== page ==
While in Oregon, Monique worked for the Community Service Center at the University of Oregon where she assisted various cities throughout Oregon in improving their equity and diversity public participation plans and developed policy and planning recommendations for cities to assist Latino small businesses.
Monique has a Master's degree in Community and Regional Planning from the University of Oregon and a Master's degree in Political Science from California State University, Long Beach. She earned her B.A. in History and Political Science with a minor in Religion from Vanguard University.
Maribel Mckinze Is a Union Organizer at United Food and Commercial Workers (UFCW) Local 135. UFCW Local 135 is one of the largest unions in San Diego representing workers in retail food, meat, drug stores, packinghouses, food processing plants, pharmacies, laboratories and casinos. Maribel is responsible for improving the lives of the workers by informing workers of their rights and organizing them to achieve a collective bargaining agreement with their employer.
Maribel grew up in southeast San Diego and is first generation. In high school she was active in Navy Junior Reserve Officers Training Corps (NJROTC), president of her Movimento Estudiantil Chicano de Aztlan (MECHA) club, and a member of Advancement Via Individual Determination Program (AVID). It was during that time she grew a profound love for education, democracy and advocating for an inclusive democracy despite race, gender, citizenship status, religion, class, and sexual orientation.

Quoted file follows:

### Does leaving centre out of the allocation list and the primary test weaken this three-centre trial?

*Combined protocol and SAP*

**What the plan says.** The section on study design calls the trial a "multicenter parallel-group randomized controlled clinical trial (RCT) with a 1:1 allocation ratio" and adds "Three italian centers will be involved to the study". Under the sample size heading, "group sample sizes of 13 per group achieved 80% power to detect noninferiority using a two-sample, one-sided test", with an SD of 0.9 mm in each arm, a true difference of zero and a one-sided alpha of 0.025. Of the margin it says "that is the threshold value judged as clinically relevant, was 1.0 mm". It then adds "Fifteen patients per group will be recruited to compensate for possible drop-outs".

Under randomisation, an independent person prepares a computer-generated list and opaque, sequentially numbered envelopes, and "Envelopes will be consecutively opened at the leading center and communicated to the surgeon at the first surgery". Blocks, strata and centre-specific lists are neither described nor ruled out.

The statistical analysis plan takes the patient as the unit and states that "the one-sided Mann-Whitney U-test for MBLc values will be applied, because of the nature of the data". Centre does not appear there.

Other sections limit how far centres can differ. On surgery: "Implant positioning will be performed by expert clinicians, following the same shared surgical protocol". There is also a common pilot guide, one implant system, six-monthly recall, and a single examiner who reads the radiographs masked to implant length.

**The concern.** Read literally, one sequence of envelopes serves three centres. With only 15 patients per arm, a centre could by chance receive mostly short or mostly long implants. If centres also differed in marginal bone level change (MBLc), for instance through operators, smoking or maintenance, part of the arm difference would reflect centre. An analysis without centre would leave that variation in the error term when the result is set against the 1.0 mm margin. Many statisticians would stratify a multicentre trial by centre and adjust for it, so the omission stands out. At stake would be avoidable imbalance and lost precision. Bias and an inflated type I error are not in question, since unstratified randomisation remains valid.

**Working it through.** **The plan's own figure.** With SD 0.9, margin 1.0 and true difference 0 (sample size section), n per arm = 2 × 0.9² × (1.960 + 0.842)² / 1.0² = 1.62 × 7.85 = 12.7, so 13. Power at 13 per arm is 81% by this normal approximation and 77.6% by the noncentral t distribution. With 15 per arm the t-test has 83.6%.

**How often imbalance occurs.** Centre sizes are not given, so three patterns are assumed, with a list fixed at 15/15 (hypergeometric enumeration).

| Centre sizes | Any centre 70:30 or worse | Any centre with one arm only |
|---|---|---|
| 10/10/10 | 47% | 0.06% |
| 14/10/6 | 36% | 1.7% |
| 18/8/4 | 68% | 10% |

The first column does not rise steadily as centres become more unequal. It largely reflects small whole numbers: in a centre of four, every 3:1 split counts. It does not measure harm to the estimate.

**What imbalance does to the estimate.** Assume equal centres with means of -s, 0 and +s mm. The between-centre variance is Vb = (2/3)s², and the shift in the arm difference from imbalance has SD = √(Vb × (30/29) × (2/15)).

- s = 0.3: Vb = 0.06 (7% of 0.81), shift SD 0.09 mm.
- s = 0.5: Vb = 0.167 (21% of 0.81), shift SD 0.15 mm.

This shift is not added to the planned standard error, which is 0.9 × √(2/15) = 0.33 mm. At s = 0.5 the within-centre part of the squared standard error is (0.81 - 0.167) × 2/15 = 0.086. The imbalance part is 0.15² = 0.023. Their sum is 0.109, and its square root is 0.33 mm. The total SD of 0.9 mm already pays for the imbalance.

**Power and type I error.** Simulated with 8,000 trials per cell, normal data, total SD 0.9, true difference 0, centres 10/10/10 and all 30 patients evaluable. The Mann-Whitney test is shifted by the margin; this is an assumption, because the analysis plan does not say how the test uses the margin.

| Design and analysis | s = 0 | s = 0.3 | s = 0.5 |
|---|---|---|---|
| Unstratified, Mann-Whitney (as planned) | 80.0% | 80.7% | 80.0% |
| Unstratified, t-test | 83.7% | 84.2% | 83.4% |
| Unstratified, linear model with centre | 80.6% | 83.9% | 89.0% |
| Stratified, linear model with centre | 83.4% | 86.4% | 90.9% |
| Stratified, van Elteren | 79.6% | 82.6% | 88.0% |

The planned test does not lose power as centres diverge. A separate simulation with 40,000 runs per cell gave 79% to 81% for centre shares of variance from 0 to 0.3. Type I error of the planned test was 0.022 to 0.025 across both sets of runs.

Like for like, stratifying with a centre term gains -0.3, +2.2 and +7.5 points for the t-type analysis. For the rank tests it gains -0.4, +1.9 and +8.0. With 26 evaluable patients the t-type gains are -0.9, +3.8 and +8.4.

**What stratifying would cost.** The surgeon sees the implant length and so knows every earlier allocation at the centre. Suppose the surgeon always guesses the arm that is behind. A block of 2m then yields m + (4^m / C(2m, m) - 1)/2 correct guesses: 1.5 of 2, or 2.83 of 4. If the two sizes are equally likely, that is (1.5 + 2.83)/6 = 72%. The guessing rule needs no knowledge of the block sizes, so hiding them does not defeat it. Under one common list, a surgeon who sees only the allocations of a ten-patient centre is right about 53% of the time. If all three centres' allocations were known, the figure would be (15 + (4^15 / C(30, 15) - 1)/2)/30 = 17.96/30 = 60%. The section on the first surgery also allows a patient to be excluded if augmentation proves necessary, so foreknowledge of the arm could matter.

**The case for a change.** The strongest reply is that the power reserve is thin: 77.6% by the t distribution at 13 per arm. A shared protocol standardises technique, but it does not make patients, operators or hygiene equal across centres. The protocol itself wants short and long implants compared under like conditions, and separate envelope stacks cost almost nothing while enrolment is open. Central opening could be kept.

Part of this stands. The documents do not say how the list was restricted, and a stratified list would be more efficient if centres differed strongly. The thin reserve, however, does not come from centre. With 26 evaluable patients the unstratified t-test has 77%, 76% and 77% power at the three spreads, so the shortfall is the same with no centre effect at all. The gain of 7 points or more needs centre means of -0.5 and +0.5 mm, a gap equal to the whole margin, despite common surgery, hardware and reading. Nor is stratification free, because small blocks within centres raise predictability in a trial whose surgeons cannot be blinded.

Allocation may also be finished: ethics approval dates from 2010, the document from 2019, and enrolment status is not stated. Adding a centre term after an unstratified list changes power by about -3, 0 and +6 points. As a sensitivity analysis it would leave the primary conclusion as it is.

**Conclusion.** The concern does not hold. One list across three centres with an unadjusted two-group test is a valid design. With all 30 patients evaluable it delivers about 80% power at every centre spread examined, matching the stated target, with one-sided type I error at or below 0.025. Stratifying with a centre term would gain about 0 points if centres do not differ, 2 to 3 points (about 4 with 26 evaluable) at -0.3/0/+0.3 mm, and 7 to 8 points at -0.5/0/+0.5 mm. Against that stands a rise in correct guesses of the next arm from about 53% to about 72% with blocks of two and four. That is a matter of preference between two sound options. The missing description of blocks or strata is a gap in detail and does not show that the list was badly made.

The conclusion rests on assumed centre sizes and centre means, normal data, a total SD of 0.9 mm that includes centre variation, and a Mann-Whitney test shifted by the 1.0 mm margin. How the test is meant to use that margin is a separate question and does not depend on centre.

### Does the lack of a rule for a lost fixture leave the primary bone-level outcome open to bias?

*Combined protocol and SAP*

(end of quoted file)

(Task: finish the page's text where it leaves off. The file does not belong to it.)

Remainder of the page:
Maribel later went to community college to further her goal to become an educator while working as a courtesy clerk at Albertsons. During her time of study and working full time, she quickly became one of the few leaders during the historic 2003-2004 Southern California Grocery strike. Maribel played a pivotal role by overseeing over 100 of her fellow coworkers and pressuring a multibillion dollar corporation to not strip her and her coworkers of their healthcare, retirement and job security. From this strike she gained a further passion for workers’ rights and became determined to always empower those seeking to achieve social economic justice in their workplace.
Maribel will always be on the frontlines by either picketing or canvassing for candidates that are labor friendly, she has been recognized as a young change maker by the Interfaith Center for Worker Justice (ICWJ), UFCW International Walmart Associate Outreach program, San Diego and Imperial Counties Labor Council and UFCW International Organizing training.